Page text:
Lavender, A Drought-Tolerant Beauty
Four years of drought have left many yards barren and colorless. Some plants will not survive and evidence of their demise may be appearing now. What if we could add color with a tough plant that was fragrant and drought tolerant?
Lavenders are the work horse of tough plants for your yard. The variety of colors and sizes will fill any spot in your yard just as long as you follow a few simple rules. Lavenders love full sun. They do not like soggy feet so choose an area with companion plants that prefer to be drier. Lavenders do best in a soil with a pH somewhere between 6.5 and 7.5. Organic material helps balance the pH, adds air by loosening the soil and provides nutrients for the plants.
Lavendula augustifolia, or English lavender, is probably the most well-known variety. It is native to the Mediterranean region. Its gray-green leaves are fragrant and bright against the standard green yard. Blossoms are blue, blue-violet, mauve, and deep violet shades. Varieties to look for are Munstead, Hidcote, and Jean Davis. These lavenders stay smaller but are fragrant. They are perfect for borders along walk ways.
Lavandula stoechas, or Spanish lavender, is a wild flower in the Mediterranean region. You can recognize Spanish lavender by the blooms – they look like pinecones with whirlybirds on the top. Count on them being big bloomers, usually from May to October. This type of lavender is a favorite of butterflies.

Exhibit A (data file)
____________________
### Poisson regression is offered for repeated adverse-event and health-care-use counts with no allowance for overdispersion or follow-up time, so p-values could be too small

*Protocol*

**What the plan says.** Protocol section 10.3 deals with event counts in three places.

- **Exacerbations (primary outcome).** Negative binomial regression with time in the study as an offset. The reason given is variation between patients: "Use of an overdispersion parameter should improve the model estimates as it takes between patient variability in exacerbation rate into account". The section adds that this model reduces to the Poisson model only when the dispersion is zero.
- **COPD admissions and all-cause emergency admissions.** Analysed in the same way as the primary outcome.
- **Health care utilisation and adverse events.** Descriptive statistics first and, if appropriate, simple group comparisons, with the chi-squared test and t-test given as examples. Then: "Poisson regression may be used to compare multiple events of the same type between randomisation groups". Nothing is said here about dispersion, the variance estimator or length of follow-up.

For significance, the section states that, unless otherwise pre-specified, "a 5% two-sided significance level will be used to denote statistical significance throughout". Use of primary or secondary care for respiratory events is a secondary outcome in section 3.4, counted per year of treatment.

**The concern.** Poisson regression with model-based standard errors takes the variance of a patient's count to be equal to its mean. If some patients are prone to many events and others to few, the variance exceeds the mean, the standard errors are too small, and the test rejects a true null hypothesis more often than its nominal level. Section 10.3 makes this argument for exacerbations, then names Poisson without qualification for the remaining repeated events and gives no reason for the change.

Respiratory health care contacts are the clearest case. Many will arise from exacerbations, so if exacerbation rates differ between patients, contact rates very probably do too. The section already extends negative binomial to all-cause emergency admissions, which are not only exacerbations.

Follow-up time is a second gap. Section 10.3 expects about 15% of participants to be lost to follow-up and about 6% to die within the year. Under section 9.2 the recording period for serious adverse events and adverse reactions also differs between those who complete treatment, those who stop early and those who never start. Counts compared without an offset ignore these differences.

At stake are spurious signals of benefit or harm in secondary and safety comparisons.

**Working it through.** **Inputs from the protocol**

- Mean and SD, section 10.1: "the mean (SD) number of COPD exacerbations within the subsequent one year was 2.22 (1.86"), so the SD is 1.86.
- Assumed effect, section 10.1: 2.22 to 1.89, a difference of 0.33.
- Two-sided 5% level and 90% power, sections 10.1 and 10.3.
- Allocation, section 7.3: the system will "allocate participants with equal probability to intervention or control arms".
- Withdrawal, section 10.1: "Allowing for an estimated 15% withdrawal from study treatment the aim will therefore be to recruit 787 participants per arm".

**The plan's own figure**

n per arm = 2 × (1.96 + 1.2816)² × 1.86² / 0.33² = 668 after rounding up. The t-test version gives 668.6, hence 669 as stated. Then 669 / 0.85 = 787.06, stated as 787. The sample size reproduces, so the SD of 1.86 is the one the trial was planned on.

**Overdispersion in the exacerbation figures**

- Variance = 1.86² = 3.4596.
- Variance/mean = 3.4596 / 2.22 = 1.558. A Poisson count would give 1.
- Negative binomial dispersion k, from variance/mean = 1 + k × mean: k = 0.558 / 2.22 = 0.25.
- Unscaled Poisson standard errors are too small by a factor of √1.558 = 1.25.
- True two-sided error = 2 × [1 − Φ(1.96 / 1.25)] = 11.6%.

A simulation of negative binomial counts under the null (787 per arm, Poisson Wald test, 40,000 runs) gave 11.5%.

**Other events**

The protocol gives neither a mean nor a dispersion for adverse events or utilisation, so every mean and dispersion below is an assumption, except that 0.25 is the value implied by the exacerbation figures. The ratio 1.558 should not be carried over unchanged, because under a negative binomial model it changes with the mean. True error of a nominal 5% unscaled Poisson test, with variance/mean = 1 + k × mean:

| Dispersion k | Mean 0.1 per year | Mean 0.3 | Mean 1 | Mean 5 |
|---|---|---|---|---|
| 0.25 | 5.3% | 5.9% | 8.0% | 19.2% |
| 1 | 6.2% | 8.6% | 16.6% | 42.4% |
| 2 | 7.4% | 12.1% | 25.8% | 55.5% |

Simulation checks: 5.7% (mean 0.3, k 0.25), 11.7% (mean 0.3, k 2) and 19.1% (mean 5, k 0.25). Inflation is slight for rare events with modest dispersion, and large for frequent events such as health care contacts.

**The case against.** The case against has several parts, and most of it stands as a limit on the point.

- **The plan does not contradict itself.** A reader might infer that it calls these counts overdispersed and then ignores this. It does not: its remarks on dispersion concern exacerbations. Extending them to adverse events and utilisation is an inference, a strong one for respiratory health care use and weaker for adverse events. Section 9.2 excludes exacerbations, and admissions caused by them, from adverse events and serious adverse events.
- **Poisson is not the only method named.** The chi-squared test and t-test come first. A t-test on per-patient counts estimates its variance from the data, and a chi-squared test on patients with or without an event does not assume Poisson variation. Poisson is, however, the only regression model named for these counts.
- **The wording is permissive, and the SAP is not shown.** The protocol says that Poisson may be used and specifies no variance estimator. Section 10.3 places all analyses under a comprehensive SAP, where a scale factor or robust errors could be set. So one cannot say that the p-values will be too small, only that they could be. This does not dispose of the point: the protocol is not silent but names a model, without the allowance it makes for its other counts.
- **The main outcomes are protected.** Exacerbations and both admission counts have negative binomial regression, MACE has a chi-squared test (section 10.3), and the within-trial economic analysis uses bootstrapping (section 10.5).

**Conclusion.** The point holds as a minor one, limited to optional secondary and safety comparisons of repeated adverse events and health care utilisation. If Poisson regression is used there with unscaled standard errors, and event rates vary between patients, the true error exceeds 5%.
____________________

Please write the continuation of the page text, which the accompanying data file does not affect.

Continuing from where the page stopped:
Other popular lavenders are hybrids, called Lavandins. These are usually crosses between English lavenders and broadleaf lavenders. These may be larger plants that will reach four feet if not pruned back. Varieties that are found easily are Provence, Grosso and Fred Boutin. Lavandins are grown commercially for essential oils, medicinal uses, flower arrangements, sachets, and massage oils for sore muscles. Since Lavandins have a strong fragrance, they are not good for cooking. These varieties are hardy, disease resistant, and pretty much year-round.
French Lavenders have a different texture, with gray foliage and serrated leaves. Quicker growing and larger, these plants need more room. Goodwin Creek Gray Lavender has a unique appearance and thrives on being ignored. Goodwin Creek grows lower and will spread to 3-4 feet without controls. The leaves added fragrance and texture to cut flower arrangements.
Spring is an excellent time for choosing your lavenders. Often times the growers force blooms prior to shipping to the retail stores. That gives you an opportunity to see the colors of the blooms. Lavenders run from blue with white, pinks, yellow, green, white, and various shades of blues and purples, with many against gray foliage. Different plants bloom at different times for various durations. With some planning, your yard could have lavender blooming, the majority of the year.
There are so many varieties of lavenders; it may be hard to choose. The fragrances will be a beacon for butterflies and hummingbirds. The gray-green foliage will add texture and brightness to your yard. In keeping with our dry, hot climate, lavenders are not heavy water or fertilizer users.
As you visualize new plants in your yard for spring, take a look at the lavender family and their benefits. This is an easy-care plant and one that will surely add beauty to any garden.
Julie Silva is a University of California Cooperative Extension Master Gardener of Tuolumne County.